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Strengths, Weaknesses, Opportunities, and Threats

Effective Stewardship Starts with Your Strategic Plan

Effective Stewardship Starts with Your Strategic Plan Part 2

In this series, we’re giving you the practical tools to refresh – or build your church’s strategic plan from scratch. I’m a firm believer in ‘less is more’ when it comes to these plans, so this is a simple and easy-to-use guide that will give you a concrete strategic plan in three pages or fewer. The quality of time you spend – not the length of the final document – will shape your church’s mission, membership, and development work going forward.


In the prior blog, we outlined how to craft your three key components that should be at the top of any strategic plan: your church’s values, vision, and purpose statements. Today, we’ll walk through how to conduct an analysis of your church’s strategic opportunities. This is most often called a SWOT (strengths, weaknesses, threats, opportunities) analysis, and it’s a terrific tool that people are familiar with. I’ve learned the hard way that if you don’t involve a broad range of people in the planning process, you will not have buy-in for the final product. Your volunteers, donors, and members need to see their fingerprints on the plan. Yes, it takes more time, but it will be well worth it in how invested your members become.

“S” and “W”

Begin with questions about key areas of your church. Give people the opportunity to share what they feel are organizational strengths. What are we really good at doing? Then, on the flip side, what are we not as good at? The “S” and “W” look internally.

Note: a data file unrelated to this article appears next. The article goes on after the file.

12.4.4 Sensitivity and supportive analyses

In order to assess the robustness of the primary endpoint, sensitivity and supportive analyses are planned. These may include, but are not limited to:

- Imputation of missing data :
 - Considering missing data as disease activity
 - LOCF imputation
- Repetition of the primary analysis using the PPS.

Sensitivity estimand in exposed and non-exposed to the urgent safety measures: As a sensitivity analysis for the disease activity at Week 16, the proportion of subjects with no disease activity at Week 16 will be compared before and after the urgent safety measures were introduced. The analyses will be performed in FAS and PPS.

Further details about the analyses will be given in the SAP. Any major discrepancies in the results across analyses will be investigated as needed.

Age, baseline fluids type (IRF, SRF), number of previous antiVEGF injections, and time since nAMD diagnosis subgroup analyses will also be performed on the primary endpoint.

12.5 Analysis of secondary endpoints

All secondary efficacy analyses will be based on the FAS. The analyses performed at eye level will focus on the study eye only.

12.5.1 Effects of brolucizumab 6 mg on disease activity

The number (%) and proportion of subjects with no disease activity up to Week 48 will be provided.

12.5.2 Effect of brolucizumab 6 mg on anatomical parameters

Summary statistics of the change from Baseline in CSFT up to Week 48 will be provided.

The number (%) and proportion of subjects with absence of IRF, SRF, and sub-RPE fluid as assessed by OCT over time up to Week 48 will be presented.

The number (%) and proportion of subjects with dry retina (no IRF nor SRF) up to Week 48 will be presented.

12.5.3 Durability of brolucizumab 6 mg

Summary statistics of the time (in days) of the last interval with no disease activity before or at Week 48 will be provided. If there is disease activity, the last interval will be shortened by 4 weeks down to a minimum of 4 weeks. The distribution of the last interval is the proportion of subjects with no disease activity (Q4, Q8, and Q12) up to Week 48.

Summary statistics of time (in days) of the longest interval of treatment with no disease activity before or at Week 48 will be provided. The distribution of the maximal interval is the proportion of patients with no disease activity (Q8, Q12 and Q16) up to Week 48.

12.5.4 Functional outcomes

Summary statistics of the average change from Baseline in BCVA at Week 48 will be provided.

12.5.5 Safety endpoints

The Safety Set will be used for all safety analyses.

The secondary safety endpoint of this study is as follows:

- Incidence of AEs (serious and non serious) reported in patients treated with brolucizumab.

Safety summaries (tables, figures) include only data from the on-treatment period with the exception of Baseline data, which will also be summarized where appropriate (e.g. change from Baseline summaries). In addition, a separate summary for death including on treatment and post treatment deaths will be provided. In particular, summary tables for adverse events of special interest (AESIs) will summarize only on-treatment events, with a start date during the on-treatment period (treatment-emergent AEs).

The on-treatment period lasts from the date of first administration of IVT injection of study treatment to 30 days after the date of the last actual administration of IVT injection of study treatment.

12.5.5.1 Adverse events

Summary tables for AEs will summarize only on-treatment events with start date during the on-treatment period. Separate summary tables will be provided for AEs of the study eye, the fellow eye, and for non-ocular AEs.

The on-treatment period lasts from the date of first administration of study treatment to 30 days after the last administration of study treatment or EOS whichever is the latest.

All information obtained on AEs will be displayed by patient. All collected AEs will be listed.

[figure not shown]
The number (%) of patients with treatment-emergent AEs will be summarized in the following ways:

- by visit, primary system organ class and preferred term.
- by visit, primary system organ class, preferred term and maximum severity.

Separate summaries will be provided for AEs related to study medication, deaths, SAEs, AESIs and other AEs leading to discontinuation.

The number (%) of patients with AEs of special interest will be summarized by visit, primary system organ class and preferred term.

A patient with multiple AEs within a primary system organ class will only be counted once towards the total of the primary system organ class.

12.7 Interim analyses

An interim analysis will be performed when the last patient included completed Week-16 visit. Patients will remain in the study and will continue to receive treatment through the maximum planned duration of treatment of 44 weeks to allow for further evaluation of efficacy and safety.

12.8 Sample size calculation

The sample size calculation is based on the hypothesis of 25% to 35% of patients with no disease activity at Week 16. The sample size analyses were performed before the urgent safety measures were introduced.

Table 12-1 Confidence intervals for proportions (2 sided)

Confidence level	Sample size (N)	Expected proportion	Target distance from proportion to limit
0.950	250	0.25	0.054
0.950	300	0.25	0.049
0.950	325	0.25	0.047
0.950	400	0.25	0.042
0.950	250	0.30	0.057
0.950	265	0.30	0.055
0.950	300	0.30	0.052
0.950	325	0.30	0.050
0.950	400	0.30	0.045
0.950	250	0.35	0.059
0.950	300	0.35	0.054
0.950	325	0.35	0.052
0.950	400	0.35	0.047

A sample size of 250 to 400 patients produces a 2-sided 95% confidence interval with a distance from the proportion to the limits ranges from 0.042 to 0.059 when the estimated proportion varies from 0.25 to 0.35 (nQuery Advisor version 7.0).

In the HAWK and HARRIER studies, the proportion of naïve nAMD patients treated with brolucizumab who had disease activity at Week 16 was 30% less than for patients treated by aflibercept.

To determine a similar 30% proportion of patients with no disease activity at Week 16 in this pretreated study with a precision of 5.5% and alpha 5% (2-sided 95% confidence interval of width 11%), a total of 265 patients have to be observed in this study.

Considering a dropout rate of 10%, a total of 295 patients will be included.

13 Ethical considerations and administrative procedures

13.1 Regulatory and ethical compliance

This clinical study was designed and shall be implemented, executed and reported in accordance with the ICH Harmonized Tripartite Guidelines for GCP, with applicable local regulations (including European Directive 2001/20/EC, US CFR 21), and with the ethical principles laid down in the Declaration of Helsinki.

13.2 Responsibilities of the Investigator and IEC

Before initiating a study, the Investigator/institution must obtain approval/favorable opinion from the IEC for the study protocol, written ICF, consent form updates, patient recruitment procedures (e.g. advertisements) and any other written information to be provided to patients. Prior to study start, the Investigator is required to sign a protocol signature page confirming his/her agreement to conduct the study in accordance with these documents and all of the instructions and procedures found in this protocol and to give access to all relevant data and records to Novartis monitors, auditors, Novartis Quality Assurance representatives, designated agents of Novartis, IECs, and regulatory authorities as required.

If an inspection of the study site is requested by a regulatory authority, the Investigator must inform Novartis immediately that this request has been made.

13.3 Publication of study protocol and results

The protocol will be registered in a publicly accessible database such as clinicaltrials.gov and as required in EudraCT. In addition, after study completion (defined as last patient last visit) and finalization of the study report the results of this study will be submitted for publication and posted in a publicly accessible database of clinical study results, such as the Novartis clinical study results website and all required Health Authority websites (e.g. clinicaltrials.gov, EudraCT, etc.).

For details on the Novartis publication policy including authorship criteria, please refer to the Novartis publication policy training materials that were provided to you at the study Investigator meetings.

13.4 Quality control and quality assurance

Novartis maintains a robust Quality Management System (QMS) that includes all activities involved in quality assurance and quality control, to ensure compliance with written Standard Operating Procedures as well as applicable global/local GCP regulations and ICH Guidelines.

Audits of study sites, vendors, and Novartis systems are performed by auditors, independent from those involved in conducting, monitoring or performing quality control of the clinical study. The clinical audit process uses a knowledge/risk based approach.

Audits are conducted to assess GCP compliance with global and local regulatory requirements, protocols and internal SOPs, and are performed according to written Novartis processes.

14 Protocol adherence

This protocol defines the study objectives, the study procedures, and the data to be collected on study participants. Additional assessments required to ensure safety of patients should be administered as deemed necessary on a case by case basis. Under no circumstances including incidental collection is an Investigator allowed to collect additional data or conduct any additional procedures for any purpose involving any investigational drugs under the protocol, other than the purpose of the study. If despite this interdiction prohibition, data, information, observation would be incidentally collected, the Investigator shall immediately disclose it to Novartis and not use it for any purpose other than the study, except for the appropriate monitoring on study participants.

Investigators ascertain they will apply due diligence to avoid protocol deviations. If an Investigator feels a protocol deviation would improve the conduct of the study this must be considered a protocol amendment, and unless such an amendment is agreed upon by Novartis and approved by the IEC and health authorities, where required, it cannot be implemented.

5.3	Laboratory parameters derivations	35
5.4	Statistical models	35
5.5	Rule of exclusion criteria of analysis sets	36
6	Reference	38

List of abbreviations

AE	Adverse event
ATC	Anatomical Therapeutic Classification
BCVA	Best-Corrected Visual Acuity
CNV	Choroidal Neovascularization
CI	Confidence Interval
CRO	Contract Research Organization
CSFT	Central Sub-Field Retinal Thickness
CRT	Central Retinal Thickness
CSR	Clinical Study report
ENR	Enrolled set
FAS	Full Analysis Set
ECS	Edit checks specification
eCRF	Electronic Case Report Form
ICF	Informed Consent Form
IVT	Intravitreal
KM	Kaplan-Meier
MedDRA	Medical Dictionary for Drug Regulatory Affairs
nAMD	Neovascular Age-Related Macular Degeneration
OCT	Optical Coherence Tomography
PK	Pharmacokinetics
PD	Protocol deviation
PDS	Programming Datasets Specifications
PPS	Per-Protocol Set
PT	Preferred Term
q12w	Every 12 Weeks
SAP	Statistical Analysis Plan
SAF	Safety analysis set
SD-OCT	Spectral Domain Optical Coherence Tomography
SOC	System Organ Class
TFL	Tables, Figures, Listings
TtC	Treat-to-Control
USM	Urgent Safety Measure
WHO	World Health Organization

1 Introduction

“O” and “T”

Next, dive into the “O” and “T.” These are external facing questions. What opportunities is the surrounding community, culture, and environment creating for us? A ridiculous example: There’s a worldwide pandemic coming soon, so we should be sure we put technology in place to be able to reach people at home with services and for online meetings or working remotely. Wouldn’t it have been nice to see that threat coming? Focus on the external factors, demographic changes or trends that may affect your church and its ministries, properties, or staff. Flag those factors that could create an opportunity or a threat to how you function. Take some time to discuss which factors make sense to prepare or adjust for, and which are nice to know but won’t require any pivoting.

You will want a broad response and engagement for the SWOT conversations.  An organization will want to seek feedback from the leadership team, from the middle management and a few that are up-and-coming leaders or in charge of key areas or ministries.  A church should gather feedback from all of the staff. If you are a very large church with multiple campuses and staff, you may want to determine how to best collect that information. Then streamline and summarize it.  Board feedback will be important. Lastly, ask for feedback from a handful of trusted donors or long-time church members: people who know you well.

Again, this process should be enlightening and energizing as people get focused in conversations about what the church does well and what the future holds. This is a great opportunity to truly engage with your congregation through the planning. 

Coming next

In the next blogs of this series, we’ll cover how to cull down the feedback you’ve gathered. And create a workable, living document.

Effective Stewardship starts with a strategic plan

Less is more when it comes to strategic plans. This easy-to-use guide leads you to a concrete strategic plan in three pages or fewer.

The quality of time you spend – not the length of the final document – will shape your church’s mission, membership, and development work going forward.

We give you the tools to produce a simple, straightforward strategic plan.

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A Nonprofit DNA partner, Mike Meyers has more than 20 years of nonprofit experience in fundraising and leadership within organizations and as a consultant. He has served as Chief Development Officer for three large nonprofits. And as CEO of Food for the Hungry, where he led global strategic planning. Mike has been involved in nonprofit work in more than 60 countries and led fundraising efforts on six continents.

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